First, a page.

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WGA Leadership Claimed That Its New Deal Is “Exceptional” and They Weren’t Kidding, as Film & TV Writers Rejoice

“This deal is exceptional,” read a statement from the WGA announcing a tentative agreement with the AMPTP on Sunday night.

They weren’t kidding.

The guild revealed a new three-year MBA with studios and streamers on Tuesday evening, and the response was virtually unanimous — this deal was worth the pain of a five-month strike.

“This does so much for current [and] future writers who want to make this a living [and] not just a hobby.”

The big issues — AI restrictions, minimum staffing levels in TV writers’ rooms, streaming data transparency, and foreign residuals — all seem to have been addressed to the guild’s satisfaction.

For starters, AI cannot be used to write or rewrite literary material, and while a writer can choose to use AI if a company consents, a company can’t force a writer to use AI software such as ChatGPT. Companies also have to tell writers if they’ve been given any material that has been generated by AI, which won’t be considered source material under the MBA, so writers’ credits and compensation can’t be undermined by AI. Furthermore, the WGA reserves the right to object to writers’ material being used to train AI.

The WGA secured annual minimum pay increases of 5 percent, 4 percent, and 3.5 percent for its members over the next three years. It entered the contract negotiations seeking increases of 6 percent, 5 percent, and 5 percent. In the end, the guild compromised and settled for a cumulative 12.5 percent raise in residuals after asking for a 16 percent raise.

With regard to the issue of viewership data, in addition to the existing fixed residual, the AMPTP agreed to a success-based residual that rewards popular shows. That inherently requires greater transparency regarding viewership, though that information will be shared subject to a confidentiality agreement. The guild will receive the total number of hours streamed, both domestically and internationally, of “self-produced high-budget streaming programs.” It’s unclear if streamers will have to provide data info regarding outside pickups or low-budget programs.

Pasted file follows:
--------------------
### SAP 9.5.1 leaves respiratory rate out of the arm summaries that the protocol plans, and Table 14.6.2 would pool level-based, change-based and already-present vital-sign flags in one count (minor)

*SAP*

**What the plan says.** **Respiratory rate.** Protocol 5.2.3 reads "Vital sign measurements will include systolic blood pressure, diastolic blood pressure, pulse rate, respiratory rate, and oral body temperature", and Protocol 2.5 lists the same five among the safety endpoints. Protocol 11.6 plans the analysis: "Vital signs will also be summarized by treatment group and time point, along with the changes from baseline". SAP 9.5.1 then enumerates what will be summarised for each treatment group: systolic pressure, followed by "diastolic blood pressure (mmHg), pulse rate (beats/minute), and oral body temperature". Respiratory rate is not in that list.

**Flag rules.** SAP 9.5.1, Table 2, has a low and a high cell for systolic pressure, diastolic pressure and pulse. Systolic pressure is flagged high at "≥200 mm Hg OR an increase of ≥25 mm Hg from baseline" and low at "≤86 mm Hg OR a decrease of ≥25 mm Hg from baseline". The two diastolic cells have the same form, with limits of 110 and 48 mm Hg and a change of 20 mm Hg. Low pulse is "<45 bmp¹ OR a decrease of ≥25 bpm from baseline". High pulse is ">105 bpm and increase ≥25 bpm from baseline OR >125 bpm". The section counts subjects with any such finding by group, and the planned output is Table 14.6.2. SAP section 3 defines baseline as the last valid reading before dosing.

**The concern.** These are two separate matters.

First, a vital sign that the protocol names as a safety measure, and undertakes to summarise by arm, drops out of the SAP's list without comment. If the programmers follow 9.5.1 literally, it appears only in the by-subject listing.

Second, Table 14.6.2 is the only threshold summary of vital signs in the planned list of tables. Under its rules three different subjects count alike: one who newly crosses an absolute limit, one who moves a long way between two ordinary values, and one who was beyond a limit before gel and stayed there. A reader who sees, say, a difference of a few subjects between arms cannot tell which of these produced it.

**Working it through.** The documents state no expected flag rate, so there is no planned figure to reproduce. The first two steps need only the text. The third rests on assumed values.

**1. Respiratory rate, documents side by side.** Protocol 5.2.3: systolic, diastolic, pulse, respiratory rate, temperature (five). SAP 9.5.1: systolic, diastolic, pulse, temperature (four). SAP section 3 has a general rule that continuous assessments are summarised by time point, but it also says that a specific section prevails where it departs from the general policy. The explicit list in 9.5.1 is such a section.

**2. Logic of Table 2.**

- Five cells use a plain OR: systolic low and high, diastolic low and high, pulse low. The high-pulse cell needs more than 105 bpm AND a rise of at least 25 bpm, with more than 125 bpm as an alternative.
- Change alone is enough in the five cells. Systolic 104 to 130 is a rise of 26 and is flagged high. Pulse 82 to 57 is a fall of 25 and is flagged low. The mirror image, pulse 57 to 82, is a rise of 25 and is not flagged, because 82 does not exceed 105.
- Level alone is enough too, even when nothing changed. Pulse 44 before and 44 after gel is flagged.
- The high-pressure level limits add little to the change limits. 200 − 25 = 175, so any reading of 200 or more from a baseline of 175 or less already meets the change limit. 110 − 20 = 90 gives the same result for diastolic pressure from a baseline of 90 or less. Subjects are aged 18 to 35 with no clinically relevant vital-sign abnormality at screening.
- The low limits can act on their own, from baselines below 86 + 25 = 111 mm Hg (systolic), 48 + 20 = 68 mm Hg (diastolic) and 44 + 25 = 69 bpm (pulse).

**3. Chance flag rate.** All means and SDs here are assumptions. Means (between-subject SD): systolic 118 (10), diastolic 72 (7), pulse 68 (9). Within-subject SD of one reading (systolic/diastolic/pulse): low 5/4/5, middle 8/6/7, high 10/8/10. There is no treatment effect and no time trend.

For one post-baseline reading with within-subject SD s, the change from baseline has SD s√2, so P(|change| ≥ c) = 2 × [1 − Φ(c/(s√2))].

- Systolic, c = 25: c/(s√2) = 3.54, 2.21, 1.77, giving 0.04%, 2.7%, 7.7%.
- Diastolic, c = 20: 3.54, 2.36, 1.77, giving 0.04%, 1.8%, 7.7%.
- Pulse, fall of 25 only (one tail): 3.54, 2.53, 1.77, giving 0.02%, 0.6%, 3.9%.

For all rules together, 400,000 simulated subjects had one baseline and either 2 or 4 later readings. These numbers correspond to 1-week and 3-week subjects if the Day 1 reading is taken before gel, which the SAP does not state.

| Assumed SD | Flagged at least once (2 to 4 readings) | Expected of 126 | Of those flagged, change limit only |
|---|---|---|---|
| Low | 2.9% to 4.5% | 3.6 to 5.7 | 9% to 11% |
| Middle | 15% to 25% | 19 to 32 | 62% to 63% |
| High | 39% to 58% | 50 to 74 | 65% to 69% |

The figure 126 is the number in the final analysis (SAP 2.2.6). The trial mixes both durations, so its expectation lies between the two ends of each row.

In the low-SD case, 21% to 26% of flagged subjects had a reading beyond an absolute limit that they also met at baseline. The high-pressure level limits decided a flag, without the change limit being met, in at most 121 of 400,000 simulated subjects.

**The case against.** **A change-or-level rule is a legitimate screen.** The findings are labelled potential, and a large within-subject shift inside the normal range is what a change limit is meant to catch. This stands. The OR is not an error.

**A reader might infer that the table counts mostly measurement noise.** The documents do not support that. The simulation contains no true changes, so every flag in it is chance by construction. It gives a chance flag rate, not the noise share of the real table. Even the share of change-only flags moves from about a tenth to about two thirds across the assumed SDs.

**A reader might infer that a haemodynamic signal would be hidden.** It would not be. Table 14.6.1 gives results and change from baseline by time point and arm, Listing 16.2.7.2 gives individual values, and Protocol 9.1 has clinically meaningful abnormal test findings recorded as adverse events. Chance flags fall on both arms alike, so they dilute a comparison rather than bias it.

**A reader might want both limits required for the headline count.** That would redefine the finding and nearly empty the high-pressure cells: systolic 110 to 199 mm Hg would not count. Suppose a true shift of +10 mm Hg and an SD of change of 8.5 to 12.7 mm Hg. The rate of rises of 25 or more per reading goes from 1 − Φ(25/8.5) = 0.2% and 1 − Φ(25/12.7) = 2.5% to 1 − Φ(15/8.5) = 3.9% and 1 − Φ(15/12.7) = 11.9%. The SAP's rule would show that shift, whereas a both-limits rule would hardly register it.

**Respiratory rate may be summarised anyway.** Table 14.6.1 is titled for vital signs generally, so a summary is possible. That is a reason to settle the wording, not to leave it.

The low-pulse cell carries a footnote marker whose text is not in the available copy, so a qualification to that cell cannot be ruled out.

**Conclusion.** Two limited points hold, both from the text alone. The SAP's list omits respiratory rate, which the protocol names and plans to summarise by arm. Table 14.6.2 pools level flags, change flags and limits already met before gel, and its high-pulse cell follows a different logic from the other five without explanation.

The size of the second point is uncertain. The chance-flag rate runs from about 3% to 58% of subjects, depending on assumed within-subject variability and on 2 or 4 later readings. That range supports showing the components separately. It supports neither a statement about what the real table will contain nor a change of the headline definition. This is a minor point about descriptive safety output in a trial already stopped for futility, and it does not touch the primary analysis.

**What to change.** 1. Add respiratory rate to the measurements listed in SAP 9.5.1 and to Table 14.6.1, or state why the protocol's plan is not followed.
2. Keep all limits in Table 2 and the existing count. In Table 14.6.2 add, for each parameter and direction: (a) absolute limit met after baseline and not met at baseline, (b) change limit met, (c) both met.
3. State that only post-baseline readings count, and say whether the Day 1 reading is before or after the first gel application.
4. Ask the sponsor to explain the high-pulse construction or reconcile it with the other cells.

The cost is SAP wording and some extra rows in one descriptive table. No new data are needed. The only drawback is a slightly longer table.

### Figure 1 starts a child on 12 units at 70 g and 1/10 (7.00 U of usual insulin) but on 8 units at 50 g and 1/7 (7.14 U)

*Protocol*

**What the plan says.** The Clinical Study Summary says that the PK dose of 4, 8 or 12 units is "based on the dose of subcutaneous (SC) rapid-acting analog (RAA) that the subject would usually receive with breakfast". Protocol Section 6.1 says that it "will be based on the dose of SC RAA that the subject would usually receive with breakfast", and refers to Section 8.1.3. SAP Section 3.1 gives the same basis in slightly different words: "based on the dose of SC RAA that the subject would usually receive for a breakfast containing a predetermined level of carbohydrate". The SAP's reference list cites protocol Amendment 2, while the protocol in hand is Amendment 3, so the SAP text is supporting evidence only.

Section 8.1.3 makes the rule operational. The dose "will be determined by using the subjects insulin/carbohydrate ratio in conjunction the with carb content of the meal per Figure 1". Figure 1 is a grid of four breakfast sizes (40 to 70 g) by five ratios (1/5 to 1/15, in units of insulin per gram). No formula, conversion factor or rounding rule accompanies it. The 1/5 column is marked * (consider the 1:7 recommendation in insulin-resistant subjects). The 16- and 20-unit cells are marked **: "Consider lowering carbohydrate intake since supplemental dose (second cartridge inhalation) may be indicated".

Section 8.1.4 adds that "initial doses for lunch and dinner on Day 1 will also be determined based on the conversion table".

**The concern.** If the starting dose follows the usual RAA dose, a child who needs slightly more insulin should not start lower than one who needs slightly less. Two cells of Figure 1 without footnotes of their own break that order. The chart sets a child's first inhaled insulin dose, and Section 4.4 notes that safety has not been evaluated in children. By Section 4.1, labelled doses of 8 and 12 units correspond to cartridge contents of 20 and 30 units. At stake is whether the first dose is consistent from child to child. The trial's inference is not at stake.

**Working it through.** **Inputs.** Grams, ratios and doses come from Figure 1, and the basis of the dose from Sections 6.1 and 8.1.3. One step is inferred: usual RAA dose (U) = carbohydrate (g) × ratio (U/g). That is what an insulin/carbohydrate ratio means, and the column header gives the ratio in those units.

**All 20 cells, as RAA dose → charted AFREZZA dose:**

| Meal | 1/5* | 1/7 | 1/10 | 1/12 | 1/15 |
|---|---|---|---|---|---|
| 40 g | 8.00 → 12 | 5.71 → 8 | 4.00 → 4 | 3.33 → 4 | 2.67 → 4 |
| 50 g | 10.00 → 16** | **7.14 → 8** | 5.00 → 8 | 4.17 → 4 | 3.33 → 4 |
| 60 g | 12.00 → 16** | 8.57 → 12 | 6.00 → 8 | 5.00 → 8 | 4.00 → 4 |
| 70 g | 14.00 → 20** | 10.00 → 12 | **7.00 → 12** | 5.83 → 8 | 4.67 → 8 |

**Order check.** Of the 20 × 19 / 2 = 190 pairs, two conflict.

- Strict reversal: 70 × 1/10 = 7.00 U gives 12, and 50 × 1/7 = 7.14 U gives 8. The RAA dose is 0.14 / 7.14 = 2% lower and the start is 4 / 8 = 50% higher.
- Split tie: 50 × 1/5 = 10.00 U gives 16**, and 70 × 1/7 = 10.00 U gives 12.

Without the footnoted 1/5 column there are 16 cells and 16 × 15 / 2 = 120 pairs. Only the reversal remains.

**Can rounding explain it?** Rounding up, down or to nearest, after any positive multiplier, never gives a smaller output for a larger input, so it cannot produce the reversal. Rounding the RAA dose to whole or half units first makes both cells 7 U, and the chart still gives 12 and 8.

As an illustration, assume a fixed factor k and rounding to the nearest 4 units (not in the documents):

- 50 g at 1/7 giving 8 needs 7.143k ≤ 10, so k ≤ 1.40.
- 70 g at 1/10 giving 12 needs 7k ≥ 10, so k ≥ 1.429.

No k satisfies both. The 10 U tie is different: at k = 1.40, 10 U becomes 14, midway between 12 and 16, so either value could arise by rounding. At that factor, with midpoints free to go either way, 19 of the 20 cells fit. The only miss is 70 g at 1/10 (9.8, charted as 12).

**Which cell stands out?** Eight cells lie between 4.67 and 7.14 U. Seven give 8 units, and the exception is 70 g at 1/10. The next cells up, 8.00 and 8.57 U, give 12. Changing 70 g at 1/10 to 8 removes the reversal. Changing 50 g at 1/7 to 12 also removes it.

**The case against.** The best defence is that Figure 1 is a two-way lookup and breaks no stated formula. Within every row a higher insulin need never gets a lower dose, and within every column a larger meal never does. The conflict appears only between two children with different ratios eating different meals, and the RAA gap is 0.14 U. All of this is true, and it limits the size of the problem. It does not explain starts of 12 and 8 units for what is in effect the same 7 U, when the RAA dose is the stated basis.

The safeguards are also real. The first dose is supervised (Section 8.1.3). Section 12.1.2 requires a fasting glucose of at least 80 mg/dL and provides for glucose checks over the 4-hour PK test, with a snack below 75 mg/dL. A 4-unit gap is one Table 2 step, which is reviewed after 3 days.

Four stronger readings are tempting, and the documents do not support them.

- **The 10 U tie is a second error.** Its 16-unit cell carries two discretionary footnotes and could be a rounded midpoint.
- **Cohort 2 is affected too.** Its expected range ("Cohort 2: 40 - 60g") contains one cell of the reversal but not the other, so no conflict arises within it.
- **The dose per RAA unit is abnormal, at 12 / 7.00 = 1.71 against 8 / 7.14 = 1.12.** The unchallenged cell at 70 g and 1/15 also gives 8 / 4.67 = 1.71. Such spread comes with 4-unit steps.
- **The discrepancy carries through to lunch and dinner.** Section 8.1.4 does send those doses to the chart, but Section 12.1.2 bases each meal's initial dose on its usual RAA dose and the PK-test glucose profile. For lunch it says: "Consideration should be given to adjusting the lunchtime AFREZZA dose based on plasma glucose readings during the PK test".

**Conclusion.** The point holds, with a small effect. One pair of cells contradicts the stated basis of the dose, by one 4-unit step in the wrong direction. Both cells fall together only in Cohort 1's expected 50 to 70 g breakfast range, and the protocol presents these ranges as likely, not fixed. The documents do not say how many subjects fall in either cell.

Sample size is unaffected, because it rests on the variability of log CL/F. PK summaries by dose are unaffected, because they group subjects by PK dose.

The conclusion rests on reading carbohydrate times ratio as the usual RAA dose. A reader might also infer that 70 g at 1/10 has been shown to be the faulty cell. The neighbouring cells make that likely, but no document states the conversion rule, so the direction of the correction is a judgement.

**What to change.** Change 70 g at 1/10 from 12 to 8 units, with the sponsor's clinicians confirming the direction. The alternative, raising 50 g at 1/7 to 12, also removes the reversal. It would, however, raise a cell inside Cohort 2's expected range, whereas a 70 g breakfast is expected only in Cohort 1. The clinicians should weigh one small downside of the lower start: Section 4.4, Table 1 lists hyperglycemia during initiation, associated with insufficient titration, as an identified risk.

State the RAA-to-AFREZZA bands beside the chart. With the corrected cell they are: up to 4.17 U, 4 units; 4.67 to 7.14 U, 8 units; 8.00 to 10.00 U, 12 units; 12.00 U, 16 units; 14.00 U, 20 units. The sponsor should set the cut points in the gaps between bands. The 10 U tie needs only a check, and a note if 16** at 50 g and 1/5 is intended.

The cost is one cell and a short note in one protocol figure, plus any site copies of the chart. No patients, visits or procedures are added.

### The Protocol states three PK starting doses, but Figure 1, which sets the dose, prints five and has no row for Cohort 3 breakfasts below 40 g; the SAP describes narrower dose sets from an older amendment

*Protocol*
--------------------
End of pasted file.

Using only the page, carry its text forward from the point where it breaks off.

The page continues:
Good Will Hunting
Matt Damon in Good Will Hunting/Miramax

Going forward, writers on shows that “are viewed by 20 percent or more of [a] service’s domestic subscribers in the first 90 days of release, or in the first 90 days in any subsequent exhibition year,” will earn the bonus residual, which equates to $9,031 for a half-hour episode of television on a major streaming service, 16,415 for a one-hour episode, and $40,500 for a streaming feature with a budget over $30 million. This bonus structure will take effect for projects released on or after Jan. 1, 2024.

In terms of minimum room size, the new deal calls for a minimum staff size of three writer-producers for a first-season show with a room running 20 weeks or longer, and a formula will be used for additional seasons that is based on the number of episodes. For example, there will be at least six writers on a 13-episode series and five writers on a series that runs 7-12 episodes.

In terms of “span” gains, development rooms are now guaranteed at least 10 consecutive weeks, with post-greenlight rooms guaranteed at least 20 weeks, or however long the writing process takes. These terms apply to all new shows going forward, starting on Dec. 1, 2023, though pre-existing programs don’t have to adhere to room size or span requirements.

Oh, and the term “showrunner” is now officially defined in the MBA as a “writer,” which is key, plus the new MBA dictates that staff writers must be paid script fees for the episodes that they write.

On the feature side, screenwriters have been guaranteed a “second step” as well as accelerated payment — writers will get 75 percent of their money after nine weeks — and increased residuals, which as noted by screenwriters Damian Shannon and Mark Swift, are “huge wins that will sustain careers.”

The AMPTP nearly walked away from the negotiating table at the eleventh hour after the WGA reiterated its demand from August that members be allowed to refuse to cross other unions’ picket lines given that SAG-AFTRA members have stood by the writers throughout their strike, but according to THR‘s Kim Masters, Disney CEO Bob Iger put his foot down on that front.

The next step is for the guild to ratify the three-year contract, which will take place from Oct. 2 to Oct. 9 and is seen as an inevitability, as no one wants WGA leadership to return to the negotiating table.

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